WASHINGTON (NYTIMES) - The Trump administration considered severely penalising El Salvador this month for severing diplomatic ties with Taiwan, in a move that officials said was intended to signal a significant widening of the administration's pushback against China.
The effort ultimately fizzled over concerns that the penalties - eliminating some foreign aid and imposing visa restrictions on certain individuals - would have made El Salvador unwilling to help stop the flow of people illegally entering the United States.
The threat set off a furious internal debate between the White House and State Department, and pit US diplomats focused on China against those working on issues in the Western Hemisphere. It also displayed the administration's determination to challenge China beyond a growing trade war, even before it settles on a clear strategy.
At the United Nations last Tuesday (Sept 25), President Donald Trump announced that the State Department would undertake a thorough review of foreign aid, giving it only "to those who respect us and, frankly, are our friends".
He also cited "the encroachment of expansionist foreign powers" in the Western Hemisphere.
Beijing has been quietly carrying out a wide-ranging effort to vastly expand its trade and influence in Latin America, and in 2015, China surpassed the US to become South America's largest trading partner.
In a speech on the eve of a trip through Latin America and the Caribbean in February, then secretary of state Rex Tillerson warned about the dangers of the region's growing ties with China.
The proposed penalties were raised by the national security adviser, Mr John Bolton, three US officials said, after El Salvador established sovereign relations with China in August. It was the third Latin American country in the past year to do so; the Dominican Republic cut ties to Taiwan in May, and Panama did so in June 2017.
China insists that Taiwan is part of its territory. Currently, 17 nations have resisted recognising Beijing's diplomatic sovereignty, and China has been pushing harder against the last holdouts since Ms Tsai Ing-wen, a critic of Beijing, became president of Taiwan in 2016.
The White House wanted to push back.
Mr Bolton called President Salvador Sánchez Cerén of El Salvador and warned him not to sever diplomatic ties with Taiwan, a White House spokesman said.
In August, Mr Sánchez did it anyway.
In a blistering statement, the White House said Mr Sánchez's decision affected "the economic health and security of the entire Americas region".
"The El Salvadoran government's receptiveness to China's apparent interference in the domestic politics of a Western Hemisphere country is of grave concern to the United States, and will result in a re-evaluation of our relationship with El Salvador," the statement said.
That was followed by a threat from key Republican senators - Mr Marco Rubio of Florida and Mr Cory Gardner of Colorado - to push legislation to end foreign aid to El Salvador.
"Leftist leaders of #ElSalvador were clearly told ahead of time that switching from #Taiwan to #China would have negative impact on relations with US," Mr Rubio tweeted, "but they either didn't believe it or didn't care. They will soon find out that this @POTUS doesn't bluff."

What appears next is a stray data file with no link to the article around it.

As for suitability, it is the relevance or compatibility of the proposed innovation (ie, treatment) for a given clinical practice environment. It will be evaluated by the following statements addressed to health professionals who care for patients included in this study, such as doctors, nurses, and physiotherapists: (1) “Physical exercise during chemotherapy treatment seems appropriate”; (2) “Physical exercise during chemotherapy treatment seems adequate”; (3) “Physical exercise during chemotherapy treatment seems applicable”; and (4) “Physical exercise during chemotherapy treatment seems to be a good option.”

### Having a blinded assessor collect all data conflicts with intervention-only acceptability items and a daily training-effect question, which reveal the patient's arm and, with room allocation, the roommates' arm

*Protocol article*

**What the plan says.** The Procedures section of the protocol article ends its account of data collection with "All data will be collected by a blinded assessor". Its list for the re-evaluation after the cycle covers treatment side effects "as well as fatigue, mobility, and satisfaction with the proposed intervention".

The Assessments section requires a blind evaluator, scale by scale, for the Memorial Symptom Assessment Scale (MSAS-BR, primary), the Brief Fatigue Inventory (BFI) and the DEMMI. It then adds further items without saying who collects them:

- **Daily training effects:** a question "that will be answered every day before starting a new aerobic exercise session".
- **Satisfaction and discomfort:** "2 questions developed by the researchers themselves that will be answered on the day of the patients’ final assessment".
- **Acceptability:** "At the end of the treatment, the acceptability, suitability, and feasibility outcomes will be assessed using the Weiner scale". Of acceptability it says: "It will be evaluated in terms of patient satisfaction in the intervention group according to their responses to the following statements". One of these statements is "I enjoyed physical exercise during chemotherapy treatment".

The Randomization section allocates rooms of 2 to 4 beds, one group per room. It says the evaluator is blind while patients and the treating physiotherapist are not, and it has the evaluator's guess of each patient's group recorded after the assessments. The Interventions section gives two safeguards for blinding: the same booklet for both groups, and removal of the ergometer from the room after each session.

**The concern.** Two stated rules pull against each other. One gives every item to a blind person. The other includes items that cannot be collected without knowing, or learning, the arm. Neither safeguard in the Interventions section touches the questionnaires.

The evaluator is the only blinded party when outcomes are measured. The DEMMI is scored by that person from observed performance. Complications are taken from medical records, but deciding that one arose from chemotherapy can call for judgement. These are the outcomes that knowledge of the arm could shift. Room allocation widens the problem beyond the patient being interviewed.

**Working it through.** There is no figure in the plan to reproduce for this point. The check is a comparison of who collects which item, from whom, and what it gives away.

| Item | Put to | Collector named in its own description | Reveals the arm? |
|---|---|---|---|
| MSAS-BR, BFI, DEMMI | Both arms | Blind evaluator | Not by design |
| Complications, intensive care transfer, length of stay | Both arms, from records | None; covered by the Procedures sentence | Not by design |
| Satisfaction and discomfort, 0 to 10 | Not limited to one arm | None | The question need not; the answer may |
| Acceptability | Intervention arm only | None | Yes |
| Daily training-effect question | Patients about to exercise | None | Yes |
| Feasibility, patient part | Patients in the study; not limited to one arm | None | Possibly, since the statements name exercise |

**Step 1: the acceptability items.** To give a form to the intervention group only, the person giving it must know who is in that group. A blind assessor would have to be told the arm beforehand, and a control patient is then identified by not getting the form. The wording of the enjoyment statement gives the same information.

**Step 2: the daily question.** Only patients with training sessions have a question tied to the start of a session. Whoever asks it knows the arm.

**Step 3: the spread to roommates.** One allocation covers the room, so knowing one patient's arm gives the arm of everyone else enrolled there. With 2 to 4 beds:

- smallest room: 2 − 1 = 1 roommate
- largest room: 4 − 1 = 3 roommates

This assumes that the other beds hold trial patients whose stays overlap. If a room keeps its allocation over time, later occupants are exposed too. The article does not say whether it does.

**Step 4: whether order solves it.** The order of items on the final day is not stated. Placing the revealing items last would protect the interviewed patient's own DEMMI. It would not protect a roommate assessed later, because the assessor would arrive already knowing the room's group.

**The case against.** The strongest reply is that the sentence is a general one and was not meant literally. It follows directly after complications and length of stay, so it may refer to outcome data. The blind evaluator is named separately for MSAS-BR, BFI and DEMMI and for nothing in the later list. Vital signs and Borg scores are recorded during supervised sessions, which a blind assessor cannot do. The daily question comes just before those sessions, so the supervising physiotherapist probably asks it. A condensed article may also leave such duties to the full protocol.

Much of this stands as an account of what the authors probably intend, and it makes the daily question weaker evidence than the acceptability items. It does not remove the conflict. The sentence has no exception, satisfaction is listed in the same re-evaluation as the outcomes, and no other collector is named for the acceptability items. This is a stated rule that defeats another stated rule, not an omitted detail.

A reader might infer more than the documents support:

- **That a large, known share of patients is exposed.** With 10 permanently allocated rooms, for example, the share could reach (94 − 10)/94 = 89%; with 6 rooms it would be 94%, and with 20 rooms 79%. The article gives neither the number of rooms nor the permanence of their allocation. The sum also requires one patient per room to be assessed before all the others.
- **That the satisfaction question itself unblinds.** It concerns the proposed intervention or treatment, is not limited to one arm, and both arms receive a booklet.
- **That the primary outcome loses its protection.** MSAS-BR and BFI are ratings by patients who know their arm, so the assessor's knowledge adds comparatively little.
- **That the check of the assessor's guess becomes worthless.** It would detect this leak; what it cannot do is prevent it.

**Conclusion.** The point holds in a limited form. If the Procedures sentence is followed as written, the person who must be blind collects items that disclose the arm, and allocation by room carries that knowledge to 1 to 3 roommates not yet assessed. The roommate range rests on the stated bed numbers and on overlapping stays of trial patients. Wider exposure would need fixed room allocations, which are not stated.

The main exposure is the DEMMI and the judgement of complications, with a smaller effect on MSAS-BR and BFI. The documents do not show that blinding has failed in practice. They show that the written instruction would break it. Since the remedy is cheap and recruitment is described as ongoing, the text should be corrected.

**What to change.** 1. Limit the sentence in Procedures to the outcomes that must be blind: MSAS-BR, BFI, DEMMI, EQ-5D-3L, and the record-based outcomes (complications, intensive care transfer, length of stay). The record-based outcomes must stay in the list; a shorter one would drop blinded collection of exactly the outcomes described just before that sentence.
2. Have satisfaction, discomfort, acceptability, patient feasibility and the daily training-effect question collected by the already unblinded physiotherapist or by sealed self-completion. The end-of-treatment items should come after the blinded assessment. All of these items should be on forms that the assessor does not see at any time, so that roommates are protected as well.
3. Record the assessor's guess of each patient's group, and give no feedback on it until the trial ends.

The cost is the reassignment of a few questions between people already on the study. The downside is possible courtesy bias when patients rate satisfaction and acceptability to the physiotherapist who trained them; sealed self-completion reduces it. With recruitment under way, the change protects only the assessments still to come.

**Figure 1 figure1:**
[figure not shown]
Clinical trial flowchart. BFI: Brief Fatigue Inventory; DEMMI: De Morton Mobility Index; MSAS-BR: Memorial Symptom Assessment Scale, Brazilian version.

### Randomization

But the State Department warned that such punitive measures would undercut a host of other administration priorities - including attempts to deter Central American migrants who have flooded the south-western border this year, seeking entry into the US.
Diplomats noted that the Dominican Republic and Panama had already recognised Beijing, with little pushback from Washington. Mr Trump had a warm meeting with President Juan Carlos Varela of Panama in June 2017 and had a hotel in Panama until partners evicted the Trump Organisation's management team.
State Department officials decided to call back the US chiefs of diplomatic missions from El Salvador, the Dominican Republic and Panama over the "recent decisions to no longer recognise Taiwan", Ms Heather Nauert, the department's spokesman, said in a statement this month.
But penalties were considered only against El Salvador, which received an estimated US$140 million (S$191 million) in US aid in 2017, including for narcotics controls, development and economic support.
The proposed penalties, which included cuts to financial aid and targeted visa restrictions, would have been painful for the Central American country and its high unemployment and murder rates.
As internal meetings progressed, North American and Central American officials postponed a high-level conference focused on security and economic prosperity to follow up a similar gathering in 2017 that was seen as a step forward in efforts to prevent migrants from heading to the US.
But by mid-September, top administration officials made clear that they wanted the conference to go forward, effectively ending any consideration of penalties for El Salvador. US Vice-President Mike Pence is slated to address the conference, scheduled for mid-October, in a signal of the import the administration places on the gathering, the diplomats said.
And the three US envoys quietly returned to El Salvador, Panama and the Dominican Republic with no new tough messages or punishments from Washington.